Salon for the City is a series of events taking place in London, covering various historical and cultural topics. I attended Salon No.43: London Murder and Melodrama (The Theatre of Death), held at Westminster Arts Library. The ticket included gin, which is always a bonus.
This particular talk was delivered by actor and writer Julie Balloo, and was concerned with the murder of actor William Terriss outside the stage door of the Adelphi Theatre on 16 December, 1897. It began, appropriately enough, with a scene from a Victorian melodrama, and then went on to discuss the histories of the key players in the tragedy.
Terriss was born William Charles James Lewin on 20 February 1847. His family did not want him to become an actor, so he originally pursued a variety of different careers: he joined the Navy, became a tea planter in Bengal, and tried sheep farming in the Falklands. He also tried breeding horses in Kentucky, and married Isabel Lewis (stage name Amy Fellowes) in 1870, but he still had ambitions to go upon the stage.
During the 1870s he established his acting career and performed in many popular plays of the period. His first big role was alongside Ellen Terry and he also got on well with Henry Irving, famous actor-manager of the Lyceum. In 1885 he met actress Jessie Millward and embarked on an affair with her that lasted until his death. Terriss was liked and admired by both fellow actors and the general public: he was known to be extremely generous to the former, and was hailed as a hero by the latter when he saved some people from drowning. The New York Dramatic Mirror described Terriss as one of the most popular actors in England, second only to Henry Irving. Supposedly, Terriss was told by a palm reader that he would die a violent death; his mistress Jessie Millward also had threatening dreams.
His murderer, Richard Archer Prince, was born in the slums of Dundee and grew up in abject poverty. He loved the theatre, and had ambitions to become the ‘Terriss of Scotland’. Prince moved to London and got an agent, but never managed to gain the same level of success as his hero. Terriss had assisted the struggling young actor in finding work, but over the years Prince took to alcohol abuse and grew increasingly unstable. Terriss sent several sums of money to Prince via the Actors’ Benevolent Fund, and continued trying to find him acting work, but on one occasion when Prince was refused money from the Fund, he blamed Terriss.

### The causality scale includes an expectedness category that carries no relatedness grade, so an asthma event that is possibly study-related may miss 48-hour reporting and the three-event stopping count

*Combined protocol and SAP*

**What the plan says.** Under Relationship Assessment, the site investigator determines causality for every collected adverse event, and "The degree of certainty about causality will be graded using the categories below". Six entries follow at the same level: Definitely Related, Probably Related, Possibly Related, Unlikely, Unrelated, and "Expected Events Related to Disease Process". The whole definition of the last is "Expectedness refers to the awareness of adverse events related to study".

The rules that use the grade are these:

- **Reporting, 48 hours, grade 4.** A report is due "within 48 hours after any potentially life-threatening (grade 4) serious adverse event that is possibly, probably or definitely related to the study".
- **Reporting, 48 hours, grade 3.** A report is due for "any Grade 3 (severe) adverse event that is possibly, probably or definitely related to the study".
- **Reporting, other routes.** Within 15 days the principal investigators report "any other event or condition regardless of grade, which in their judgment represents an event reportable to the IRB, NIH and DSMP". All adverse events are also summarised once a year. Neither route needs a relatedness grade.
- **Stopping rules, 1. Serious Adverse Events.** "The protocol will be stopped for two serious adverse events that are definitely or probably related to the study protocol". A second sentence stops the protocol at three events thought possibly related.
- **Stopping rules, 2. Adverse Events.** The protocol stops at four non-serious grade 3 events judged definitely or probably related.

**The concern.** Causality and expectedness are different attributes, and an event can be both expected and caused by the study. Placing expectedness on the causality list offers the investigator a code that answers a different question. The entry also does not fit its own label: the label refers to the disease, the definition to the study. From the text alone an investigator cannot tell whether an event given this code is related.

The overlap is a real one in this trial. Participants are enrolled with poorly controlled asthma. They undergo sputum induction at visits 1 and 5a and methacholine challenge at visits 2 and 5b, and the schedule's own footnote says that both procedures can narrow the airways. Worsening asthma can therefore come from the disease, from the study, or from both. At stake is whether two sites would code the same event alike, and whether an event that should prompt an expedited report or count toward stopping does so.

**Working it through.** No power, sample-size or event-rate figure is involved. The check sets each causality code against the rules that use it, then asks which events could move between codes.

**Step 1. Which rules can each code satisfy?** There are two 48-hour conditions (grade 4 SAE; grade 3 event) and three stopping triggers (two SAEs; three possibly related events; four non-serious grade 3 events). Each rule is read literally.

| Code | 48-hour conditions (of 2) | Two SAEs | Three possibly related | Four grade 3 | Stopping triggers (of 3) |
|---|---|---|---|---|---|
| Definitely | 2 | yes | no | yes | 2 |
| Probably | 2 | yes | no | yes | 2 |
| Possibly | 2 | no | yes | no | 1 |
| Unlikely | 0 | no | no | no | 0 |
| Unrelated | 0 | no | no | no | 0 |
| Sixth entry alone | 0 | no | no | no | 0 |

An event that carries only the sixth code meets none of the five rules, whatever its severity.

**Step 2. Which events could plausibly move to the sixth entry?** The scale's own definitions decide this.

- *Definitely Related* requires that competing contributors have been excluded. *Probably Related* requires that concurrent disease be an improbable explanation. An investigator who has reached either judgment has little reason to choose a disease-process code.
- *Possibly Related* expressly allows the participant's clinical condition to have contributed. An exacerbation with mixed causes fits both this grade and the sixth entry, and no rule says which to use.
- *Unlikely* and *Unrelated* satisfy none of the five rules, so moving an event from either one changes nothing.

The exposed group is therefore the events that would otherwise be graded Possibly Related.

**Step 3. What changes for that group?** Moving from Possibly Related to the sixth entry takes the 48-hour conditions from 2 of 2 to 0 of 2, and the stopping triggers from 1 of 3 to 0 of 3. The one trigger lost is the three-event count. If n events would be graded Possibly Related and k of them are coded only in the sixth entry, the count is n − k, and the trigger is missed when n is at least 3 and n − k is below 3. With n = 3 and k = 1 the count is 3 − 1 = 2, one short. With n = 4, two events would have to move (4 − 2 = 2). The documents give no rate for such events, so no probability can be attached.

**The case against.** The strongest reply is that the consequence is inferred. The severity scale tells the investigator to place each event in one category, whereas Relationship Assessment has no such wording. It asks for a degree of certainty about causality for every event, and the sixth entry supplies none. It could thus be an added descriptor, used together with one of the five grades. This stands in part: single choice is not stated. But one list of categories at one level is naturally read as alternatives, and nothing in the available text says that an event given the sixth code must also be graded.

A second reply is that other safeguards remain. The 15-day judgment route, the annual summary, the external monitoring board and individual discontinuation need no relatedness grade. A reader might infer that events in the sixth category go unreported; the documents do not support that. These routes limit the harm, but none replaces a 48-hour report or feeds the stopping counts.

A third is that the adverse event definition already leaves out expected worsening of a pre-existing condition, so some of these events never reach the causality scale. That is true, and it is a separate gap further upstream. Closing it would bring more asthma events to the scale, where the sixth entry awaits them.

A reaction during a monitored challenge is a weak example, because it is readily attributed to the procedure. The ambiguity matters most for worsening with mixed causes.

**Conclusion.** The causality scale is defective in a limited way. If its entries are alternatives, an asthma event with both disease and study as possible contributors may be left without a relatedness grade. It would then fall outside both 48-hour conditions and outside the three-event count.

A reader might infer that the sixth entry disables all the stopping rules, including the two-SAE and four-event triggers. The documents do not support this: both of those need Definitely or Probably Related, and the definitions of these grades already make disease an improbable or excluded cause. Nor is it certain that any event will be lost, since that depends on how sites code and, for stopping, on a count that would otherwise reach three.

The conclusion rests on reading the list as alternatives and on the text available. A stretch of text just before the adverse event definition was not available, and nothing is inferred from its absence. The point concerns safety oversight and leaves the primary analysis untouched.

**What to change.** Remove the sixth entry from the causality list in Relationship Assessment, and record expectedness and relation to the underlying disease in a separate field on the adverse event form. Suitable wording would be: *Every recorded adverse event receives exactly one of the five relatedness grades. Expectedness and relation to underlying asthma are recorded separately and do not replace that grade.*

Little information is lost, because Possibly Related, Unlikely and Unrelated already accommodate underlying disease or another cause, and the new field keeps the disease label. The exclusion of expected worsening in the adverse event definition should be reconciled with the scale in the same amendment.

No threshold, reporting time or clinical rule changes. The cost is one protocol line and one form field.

Prince bought a knife from a shop on Brompton Road and headed to the Adelphi Theatre. He waited in a doorway for Prince to arrive. Jessie Millward, who was in the same play, arrived first and Prince gave her a scare. When William Terriss arrived, Prince stabbed him, twice in the back and once in the front. Terriss died shortly afterwards.
Prince loved the attention he got during his trial at the Old Bailey in 1898. He was pronounced guilty, but insane. He was sent to Broadmoor and became quite involved in the dramatic scene there, putting on plays for the inmates and acting as the conductor of the prison orchestra until his death, which occurred in 1936. An interesting footnote to the story is that the ‘Covent Garden Ghost’ is supposed to be William Terriss. The ghost haunts Covent Garden station, which sounds strange until you learn that there used to be a bakery on that site, much frequented by the actors.
Thus concluded the first half of the Salon for the City event. The second involved the performance of certain scenes from Balloo’s play Gods of the Adelphi, which were entertaining and made me want to see the full play. Another dram of gin was served, and the evening drew to a satisfying conclusion.